James Beard Publication of the Year 2017

What’s that smell?

Don’t worry—you won’t have to eat it. But let me tell you a story.

This post originally appeared on April 20, 2018, in Anup Kaphle’s weekly newsletter. Read the archives and subscribe to the newsletter.


Happy Friday, dear readers. Do you smell that?

What is that, you ask?

It’s durian.

Don’t worry—you won’t have to eat it. But let me tell you a story.

When I was growing up, there was one particular person whose visit I would look most forward to: my grandmother. My grandmother, now 80, lived with my grandfather in a village that was about 10 hours away—the first six hours by bus, and then the next four on foot, up and down half a dozen rugged hills and across two rivers. Once a year, she made that journey to visit us in the city. She brought along two giant jute sacks, one of them filled with freshly harvested rice and the other with a mix of things: a bundle of lychees, a box of deep-fried rice flour rolls, a bag of turmeric roots, blocks of jaggery, and two giant melon-looking fruits with a dinosaur-like green shell. We called them katahar.

Katahar is a fruit I often heard being referred to as “a poor man’s chicken.” Cooked raw with onions, cumin, and coriander, the fruit is often served as a curry dish with rice. Once a year in my home, we also had katahar curry. It was a welcome change from the humdrum vegetable dinners we often had during the week—cabbage or snake gourd stewed with potatoes. After the Maoist insurgency intensified in Nepal in the early 2000s, my grandmother’s visits became rare. Soon, I moved to Kathmandu for studies. The sacks of lychees and jaggery stopped coming. Those evening dinners of katahar curry also soon became a distant memory.

Many years later in the United States, I was browsing in New York’s Chinatown to buy soured bamboo shoots. There, in front of a Chinese shop, sat a giant styrofoam box filled with what looked like the same dinosaur-like melons my grandmother used to bring from the village. I bought one, carried it home and cut it open. Katahar emitted a putrid, bubblegum-like smell, but this was something else—a whiff of incongruous things, somewhere between sweet caramel and a bulb of stale garlic. Ignoring the smell, I chopped some fresh onions, sauteed some green chiles, and then threw in the chopped fruit. Recalling my mother’s recipe, I added some turmeric powder, then some ground cumin and coriander. That evening, I had hoped to relive my memory from childhood. Instead, after the first few scoops of that curry with rice, I was frantically browsing on Google, trying to figure out the English word for katahar. It was only then that I realized the fruit I had grown up eating was jackfruit. The one I’d labored over in the kitchen for the last hour was something I’d never seen or heard before: Durian.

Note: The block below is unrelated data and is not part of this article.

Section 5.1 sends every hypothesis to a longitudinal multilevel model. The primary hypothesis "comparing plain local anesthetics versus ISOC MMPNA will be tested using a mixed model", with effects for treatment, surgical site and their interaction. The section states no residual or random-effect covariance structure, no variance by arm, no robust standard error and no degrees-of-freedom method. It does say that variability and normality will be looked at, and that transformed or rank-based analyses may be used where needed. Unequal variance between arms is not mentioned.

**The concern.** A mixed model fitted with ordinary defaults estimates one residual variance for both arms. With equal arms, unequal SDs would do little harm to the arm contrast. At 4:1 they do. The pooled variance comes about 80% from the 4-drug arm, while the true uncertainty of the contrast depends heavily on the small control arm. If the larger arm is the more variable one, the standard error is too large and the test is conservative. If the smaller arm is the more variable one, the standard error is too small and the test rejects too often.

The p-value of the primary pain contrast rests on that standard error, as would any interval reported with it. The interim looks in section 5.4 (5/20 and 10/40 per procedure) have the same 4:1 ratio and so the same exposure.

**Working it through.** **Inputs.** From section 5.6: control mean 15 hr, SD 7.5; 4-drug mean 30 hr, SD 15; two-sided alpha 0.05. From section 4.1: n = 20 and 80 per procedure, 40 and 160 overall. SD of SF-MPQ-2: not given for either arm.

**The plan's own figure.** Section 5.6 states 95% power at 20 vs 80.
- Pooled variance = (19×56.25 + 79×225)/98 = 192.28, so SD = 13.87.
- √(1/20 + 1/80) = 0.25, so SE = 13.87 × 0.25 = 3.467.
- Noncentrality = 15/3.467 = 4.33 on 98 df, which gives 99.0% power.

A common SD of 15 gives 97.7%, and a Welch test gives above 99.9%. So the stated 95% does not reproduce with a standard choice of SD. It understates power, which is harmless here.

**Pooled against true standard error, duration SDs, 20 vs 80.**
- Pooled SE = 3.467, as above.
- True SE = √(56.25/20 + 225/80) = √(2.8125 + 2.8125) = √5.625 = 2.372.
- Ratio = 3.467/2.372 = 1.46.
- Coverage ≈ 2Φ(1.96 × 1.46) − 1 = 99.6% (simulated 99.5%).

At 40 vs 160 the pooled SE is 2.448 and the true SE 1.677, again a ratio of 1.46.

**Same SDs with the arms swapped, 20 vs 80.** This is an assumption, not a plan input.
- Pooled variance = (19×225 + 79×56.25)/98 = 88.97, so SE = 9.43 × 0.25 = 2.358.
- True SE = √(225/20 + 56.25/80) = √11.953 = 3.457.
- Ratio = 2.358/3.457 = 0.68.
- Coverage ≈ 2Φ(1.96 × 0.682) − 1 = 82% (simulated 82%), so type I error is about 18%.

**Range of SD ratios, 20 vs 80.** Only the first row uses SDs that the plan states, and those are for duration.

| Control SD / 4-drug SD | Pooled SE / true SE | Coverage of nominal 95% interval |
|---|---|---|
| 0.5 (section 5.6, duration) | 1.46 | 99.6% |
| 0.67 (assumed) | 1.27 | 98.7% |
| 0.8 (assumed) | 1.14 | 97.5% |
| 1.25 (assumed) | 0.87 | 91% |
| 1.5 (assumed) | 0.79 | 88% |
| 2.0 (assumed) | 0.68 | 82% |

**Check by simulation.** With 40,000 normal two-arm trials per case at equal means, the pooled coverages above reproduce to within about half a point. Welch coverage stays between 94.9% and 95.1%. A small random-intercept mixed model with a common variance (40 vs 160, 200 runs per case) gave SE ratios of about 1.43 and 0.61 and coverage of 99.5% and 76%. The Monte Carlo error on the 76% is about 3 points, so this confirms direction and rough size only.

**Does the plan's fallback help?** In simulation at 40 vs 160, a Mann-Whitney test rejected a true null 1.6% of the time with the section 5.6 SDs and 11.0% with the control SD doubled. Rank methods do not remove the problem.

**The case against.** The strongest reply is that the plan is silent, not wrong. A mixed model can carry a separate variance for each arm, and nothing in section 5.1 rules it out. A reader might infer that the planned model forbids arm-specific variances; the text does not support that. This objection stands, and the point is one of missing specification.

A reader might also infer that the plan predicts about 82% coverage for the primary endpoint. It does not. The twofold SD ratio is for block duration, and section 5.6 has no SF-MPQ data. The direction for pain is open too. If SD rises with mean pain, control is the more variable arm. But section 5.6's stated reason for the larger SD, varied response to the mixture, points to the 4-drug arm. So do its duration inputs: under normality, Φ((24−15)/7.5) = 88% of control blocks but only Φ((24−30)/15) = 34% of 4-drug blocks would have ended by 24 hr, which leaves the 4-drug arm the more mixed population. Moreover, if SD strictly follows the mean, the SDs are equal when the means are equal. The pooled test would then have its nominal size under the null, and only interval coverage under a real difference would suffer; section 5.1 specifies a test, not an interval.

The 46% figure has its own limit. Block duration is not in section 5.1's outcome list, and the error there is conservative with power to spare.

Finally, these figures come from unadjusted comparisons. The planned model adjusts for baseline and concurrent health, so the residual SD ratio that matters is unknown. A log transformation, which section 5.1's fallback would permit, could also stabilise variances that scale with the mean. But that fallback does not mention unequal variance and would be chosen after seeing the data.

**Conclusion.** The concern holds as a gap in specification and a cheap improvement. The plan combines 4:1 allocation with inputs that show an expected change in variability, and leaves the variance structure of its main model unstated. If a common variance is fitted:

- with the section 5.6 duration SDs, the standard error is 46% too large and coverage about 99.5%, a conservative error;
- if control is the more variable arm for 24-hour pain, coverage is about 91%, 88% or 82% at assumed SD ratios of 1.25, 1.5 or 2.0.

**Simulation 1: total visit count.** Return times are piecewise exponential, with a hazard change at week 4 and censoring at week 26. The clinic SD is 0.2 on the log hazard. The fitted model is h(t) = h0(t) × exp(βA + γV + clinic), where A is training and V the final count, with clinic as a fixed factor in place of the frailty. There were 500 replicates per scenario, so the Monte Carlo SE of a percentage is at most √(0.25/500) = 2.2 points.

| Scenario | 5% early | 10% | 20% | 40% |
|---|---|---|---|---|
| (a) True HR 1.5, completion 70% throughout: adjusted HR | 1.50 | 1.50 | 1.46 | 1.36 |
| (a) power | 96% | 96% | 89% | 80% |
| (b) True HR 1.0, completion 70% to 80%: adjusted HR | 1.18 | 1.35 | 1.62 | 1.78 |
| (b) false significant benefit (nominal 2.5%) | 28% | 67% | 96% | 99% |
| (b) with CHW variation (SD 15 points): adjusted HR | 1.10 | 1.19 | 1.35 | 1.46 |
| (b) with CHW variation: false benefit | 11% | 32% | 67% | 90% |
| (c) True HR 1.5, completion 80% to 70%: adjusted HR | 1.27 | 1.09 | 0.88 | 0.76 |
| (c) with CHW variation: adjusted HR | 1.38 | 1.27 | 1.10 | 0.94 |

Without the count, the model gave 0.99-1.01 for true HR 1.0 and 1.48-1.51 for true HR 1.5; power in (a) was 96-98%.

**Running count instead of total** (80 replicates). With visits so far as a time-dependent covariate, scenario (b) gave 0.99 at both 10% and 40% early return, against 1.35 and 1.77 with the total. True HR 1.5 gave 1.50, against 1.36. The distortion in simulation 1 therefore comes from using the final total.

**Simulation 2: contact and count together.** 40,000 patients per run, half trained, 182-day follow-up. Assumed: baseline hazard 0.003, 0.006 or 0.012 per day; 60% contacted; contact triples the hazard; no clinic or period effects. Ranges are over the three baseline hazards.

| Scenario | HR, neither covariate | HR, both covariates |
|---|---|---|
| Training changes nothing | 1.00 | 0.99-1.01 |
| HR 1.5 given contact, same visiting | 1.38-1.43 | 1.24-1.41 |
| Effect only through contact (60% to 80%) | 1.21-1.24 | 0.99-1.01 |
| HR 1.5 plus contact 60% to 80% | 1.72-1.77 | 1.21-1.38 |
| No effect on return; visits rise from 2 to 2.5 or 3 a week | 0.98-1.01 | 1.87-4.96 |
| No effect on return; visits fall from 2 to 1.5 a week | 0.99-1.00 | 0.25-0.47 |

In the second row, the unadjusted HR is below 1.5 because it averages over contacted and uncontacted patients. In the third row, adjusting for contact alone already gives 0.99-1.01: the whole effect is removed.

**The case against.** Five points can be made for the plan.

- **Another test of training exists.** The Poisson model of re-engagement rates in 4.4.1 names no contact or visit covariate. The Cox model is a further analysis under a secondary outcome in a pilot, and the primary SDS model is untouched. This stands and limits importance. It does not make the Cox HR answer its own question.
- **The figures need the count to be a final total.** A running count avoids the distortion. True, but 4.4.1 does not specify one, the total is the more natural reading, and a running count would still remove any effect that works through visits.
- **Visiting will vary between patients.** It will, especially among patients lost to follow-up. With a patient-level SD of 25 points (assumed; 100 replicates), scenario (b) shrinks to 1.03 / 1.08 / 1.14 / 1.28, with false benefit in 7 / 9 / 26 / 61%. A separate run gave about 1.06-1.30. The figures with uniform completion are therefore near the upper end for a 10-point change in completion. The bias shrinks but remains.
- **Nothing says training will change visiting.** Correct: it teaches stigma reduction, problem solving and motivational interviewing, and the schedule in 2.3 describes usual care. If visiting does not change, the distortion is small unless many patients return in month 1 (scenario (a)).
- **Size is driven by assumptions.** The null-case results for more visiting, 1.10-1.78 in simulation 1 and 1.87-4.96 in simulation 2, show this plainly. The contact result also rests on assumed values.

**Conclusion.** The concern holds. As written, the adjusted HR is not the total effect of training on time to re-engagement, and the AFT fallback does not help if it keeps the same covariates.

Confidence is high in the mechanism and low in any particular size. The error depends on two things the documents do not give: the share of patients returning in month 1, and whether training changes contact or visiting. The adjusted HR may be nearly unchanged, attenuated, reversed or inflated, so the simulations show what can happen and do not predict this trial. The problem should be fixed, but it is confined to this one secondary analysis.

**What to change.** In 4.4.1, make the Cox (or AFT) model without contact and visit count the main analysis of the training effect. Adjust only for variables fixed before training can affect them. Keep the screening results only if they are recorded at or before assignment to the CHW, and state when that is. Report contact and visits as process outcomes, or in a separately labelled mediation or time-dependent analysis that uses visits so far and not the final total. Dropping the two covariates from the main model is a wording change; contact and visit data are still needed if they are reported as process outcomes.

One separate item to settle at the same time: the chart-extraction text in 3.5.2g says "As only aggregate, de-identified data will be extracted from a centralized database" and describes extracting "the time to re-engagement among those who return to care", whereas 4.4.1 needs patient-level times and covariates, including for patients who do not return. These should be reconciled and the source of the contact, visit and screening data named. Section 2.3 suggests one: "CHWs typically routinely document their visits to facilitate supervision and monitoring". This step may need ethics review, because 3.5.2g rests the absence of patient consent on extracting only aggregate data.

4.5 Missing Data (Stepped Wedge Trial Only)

I never went out searching for jackfruit again. I’ve also never had durian since and rarely thought about it … until last week when the R&K Instagram feed was taken over by @DurianWriter. In a series of engaging posts, Lindsay Gasik tells the stories of the durian people in Malaysia whose entire lives depend on farming and selling durian. Some families in Penang have been selling the controversial fruit for generations. You may hate how it smells, but I hope you follow us on Instagram for this fascinating series. Next week on R&K Instagram, London-based photographer Quetzal Maucci will be sharing photographs from her “Children of Immigrants” series.

If you’re too cool for durian, I invite you to try some Russian caviar, fresh from the farm in North Carolina which is now the single largest producer of the precious osetra caviar in the United States. Also this week on R&K, Emily Ding takes us on a tour of the Hollywood-themed sets on Europe’s only desert nearly half a century after the filming of a classic spaghetti Western trilogy.

Oh, and happy 4/20! Do you smell that?

That’s a joint—and here’s everything you need to know on how to roll one.

You’re welcome. See you all here next Friday.

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